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Small businesses, artisans fuel creative economy in The County

HODGDON, Maine — On her small farm in northern Maine, Tammy Kerekes taps into nature to help cure the ills of others.

When she is not busy breeding Mini-Nubian dairy goats with her husband on Willow Wood Farm in Hodgdon, Kerekes takes to the woods and pastures behind the property to focus on healing others. She has extended the farm into an herbal products business, Willow Wood Herbal Apothecary, which offers an extended variety of medicinal herbal, bath and body products, teas, tonics and seasonal fresh herbs. 

Small businesses such as this are an extension of the creative economy that is thriving in Aroostook County, according to representatives from local economic development organizations.

“When people think of the economy of The County, they typically think of big businesses, manufacturing firms, restaurants, the insurance industry,” said Robert Clark, executive director of the Northern Maine Development Commission in Caribou. “But it is the small businesses, the micro-breweries, small family farms, crafters, food trucks, that are really starting to fuel the economy here.”

Kerekes makes all of her products at home, and everything is handcrafted from scratch. Her oils, powders, butters and other products are all made from natural ingredients.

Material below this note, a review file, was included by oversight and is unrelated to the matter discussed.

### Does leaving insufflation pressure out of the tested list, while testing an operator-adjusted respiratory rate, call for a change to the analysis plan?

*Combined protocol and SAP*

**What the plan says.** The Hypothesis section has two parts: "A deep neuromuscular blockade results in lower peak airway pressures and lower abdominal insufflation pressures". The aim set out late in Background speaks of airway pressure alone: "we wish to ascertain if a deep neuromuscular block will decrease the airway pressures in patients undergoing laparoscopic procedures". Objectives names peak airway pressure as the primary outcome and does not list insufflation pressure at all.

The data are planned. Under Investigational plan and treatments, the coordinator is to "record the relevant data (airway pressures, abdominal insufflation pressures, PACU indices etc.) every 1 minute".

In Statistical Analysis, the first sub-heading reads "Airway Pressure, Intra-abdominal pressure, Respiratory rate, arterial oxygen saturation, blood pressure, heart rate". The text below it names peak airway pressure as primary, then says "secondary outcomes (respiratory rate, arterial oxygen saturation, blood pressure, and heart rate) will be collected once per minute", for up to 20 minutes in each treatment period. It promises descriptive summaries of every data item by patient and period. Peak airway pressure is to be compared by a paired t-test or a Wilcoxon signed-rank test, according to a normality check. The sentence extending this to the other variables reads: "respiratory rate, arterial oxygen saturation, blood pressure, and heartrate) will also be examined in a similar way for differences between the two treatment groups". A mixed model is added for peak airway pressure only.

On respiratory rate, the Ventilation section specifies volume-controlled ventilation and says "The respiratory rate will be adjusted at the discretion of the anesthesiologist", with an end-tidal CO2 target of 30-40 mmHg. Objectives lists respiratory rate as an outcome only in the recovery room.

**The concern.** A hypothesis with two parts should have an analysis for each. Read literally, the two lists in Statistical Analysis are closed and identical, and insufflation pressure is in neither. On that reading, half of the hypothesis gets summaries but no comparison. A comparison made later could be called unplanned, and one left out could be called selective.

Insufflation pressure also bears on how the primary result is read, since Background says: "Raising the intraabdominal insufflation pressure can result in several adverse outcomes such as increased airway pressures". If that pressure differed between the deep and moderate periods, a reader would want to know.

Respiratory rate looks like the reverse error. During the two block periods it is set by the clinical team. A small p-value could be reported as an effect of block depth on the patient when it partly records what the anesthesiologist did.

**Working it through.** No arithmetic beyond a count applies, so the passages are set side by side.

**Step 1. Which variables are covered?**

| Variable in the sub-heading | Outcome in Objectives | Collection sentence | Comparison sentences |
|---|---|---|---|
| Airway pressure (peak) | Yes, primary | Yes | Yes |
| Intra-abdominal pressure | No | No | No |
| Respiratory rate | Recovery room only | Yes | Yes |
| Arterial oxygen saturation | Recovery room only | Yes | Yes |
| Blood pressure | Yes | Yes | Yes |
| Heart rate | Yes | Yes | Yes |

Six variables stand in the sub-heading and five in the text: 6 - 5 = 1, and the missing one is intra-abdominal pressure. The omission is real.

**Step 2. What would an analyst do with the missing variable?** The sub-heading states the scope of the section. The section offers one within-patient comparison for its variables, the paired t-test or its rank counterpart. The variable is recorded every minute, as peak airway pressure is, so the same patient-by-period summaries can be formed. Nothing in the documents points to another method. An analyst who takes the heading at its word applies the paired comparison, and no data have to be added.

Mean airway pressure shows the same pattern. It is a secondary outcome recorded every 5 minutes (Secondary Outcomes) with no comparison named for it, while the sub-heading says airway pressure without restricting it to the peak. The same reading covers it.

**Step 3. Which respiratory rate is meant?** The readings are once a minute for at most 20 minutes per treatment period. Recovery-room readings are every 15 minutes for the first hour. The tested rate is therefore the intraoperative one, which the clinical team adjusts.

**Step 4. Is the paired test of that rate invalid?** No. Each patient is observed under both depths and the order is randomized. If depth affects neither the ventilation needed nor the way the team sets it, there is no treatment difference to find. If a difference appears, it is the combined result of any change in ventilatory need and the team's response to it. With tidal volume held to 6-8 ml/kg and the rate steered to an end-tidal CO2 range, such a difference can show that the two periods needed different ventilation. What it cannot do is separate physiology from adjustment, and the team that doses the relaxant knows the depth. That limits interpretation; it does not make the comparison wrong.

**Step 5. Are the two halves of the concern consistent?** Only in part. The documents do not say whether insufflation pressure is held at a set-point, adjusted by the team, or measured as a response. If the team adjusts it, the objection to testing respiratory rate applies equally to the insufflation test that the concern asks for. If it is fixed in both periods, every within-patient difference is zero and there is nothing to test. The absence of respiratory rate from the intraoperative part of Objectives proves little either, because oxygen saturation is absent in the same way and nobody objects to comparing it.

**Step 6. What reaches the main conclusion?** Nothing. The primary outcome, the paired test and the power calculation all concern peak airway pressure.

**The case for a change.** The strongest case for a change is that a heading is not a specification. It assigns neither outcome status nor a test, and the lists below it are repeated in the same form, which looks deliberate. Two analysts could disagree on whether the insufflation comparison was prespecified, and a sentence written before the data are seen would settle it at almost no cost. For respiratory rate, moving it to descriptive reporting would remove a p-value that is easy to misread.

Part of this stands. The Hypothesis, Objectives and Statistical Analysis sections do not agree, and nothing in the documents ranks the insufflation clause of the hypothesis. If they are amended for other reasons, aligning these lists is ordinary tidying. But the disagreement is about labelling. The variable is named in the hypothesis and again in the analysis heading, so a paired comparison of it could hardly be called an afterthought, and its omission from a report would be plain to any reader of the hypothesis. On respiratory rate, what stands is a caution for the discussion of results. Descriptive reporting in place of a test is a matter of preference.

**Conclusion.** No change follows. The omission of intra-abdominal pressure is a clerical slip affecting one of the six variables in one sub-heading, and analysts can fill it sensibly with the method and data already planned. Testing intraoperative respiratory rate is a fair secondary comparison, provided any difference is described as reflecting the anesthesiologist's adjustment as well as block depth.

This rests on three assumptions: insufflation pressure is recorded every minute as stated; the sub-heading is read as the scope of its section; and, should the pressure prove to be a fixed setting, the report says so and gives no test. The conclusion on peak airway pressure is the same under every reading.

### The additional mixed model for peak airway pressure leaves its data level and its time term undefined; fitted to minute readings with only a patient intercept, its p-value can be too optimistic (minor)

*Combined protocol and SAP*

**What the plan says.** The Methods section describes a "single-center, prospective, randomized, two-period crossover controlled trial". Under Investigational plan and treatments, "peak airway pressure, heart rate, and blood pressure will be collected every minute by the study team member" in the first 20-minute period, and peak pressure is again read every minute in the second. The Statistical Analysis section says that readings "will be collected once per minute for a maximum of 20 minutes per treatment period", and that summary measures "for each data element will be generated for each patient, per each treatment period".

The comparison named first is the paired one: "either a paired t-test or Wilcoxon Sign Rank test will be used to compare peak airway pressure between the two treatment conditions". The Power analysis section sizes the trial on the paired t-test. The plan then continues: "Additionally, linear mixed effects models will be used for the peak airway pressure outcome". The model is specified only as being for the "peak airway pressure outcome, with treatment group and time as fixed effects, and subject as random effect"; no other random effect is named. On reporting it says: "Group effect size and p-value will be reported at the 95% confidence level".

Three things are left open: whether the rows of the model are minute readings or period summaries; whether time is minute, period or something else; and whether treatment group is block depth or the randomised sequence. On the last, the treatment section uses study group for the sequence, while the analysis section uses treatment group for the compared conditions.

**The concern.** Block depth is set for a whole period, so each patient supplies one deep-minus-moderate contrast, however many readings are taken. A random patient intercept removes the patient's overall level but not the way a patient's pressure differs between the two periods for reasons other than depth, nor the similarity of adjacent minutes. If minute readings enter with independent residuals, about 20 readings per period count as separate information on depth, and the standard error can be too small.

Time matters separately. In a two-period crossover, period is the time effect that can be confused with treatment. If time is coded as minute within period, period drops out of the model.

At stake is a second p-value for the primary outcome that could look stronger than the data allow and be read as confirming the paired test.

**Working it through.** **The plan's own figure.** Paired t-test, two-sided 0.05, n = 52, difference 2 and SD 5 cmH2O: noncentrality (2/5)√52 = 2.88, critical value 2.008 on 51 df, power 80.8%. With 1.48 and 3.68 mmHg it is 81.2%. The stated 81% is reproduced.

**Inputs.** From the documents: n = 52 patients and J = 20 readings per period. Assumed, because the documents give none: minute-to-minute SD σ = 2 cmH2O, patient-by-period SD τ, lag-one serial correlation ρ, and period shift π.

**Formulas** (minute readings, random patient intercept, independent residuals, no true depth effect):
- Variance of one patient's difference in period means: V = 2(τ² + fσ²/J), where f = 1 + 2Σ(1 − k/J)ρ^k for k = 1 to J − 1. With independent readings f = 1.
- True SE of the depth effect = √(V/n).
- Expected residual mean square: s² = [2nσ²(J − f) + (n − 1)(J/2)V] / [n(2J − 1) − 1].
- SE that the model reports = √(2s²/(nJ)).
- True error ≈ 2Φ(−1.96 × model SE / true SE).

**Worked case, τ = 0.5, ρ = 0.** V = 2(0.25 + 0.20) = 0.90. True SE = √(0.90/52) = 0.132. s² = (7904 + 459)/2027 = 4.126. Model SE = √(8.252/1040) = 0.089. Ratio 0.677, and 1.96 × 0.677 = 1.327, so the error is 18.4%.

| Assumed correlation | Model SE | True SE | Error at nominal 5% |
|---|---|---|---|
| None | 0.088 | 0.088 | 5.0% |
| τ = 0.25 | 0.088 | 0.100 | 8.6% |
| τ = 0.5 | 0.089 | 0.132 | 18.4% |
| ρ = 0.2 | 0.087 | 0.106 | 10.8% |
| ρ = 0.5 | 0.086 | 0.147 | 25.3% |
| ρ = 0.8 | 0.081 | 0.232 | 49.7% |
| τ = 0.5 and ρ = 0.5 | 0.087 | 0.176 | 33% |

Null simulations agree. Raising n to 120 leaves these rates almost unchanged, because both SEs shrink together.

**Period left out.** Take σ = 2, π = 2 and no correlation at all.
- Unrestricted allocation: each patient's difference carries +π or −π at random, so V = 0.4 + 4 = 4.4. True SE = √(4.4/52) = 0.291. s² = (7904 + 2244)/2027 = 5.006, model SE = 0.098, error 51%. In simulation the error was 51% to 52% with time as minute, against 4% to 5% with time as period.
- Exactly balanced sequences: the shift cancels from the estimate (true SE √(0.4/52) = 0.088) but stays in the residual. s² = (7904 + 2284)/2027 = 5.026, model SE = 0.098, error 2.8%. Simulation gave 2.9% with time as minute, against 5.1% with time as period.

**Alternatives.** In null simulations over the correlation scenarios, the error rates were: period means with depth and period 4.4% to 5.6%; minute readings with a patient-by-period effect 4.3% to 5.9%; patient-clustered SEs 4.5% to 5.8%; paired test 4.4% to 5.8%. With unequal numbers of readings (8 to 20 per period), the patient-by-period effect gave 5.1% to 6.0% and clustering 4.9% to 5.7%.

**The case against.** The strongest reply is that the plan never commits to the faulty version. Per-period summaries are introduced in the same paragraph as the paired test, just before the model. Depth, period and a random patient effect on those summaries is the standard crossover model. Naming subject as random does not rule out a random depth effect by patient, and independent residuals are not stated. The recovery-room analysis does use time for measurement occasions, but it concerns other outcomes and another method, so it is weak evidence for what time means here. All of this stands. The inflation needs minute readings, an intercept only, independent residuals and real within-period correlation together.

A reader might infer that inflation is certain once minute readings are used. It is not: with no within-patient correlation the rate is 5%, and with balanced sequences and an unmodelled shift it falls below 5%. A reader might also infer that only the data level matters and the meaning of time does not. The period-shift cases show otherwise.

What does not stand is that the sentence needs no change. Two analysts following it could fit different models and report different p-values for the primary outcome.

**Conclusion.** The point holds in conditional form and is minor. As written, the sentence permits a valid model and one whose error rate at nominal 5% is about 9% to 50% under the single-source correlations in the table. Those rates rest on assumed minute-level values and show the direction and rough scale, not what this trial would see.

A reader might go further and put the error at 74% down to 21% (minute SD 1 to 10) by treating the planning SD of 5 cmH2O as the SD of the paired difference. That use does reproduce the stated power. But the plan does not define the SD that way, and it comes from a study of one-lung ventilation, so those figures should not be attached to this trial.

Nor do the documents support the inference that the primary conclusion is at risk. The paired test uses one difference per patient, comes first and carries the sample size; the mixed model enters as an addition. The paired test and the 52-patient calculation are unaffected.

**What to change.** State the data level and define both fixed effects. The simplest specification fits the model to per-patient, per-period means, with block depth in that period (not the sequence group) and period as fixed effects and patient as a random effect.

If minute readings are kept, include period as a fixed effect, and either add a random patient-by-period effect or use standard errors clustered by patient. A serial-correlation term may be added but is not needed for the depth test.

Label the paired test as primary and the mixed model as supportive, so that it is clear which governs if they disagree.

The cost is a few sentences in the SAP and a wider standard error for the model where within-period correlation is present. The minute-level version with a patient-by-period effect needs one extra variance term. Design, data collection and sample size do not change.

“I grow a lot of my own ingredients,” she said during a recent interview. “I have a garden, and if I can’t grow them there on my own, I order them in bulk from other sources.”

She sells her products online and at several local venues, including the Houlton Community Market and The County Coop and Farm Store. 

“A lot of people have found out about me through word of mouth,” she said. “And I have also been discovered at the farmers market. It has been wonderful.”

Marissa Hughes of Houlton is also doing her part to drive the creative economy. This past year, she started creating her own line of handcrafted home goods that she makes after she gets home from work.

“Several of my friends got into making products with the Cricut machines that are really popular now,” she said. “My husband bought me one last year, and I love it. It took me awhile to get the hang of it, but I have started to create signs for people with logos of their favorite sports teams, or cornhole games, and now I am making clothing. I have gotten to the point where I have a good number of customers, and I am going to make a web page advertising my services.”

Clark said that it is “much easier now” for micro-businesses to get established and advertise.

“There are beer-making kits, wine-making kits; there are those Cricut machines that are popular,” he said. “It is easier than ever for people to become entrepreneurs right at home, and you can advertise quickly and easily with social media. Everything is different now.”

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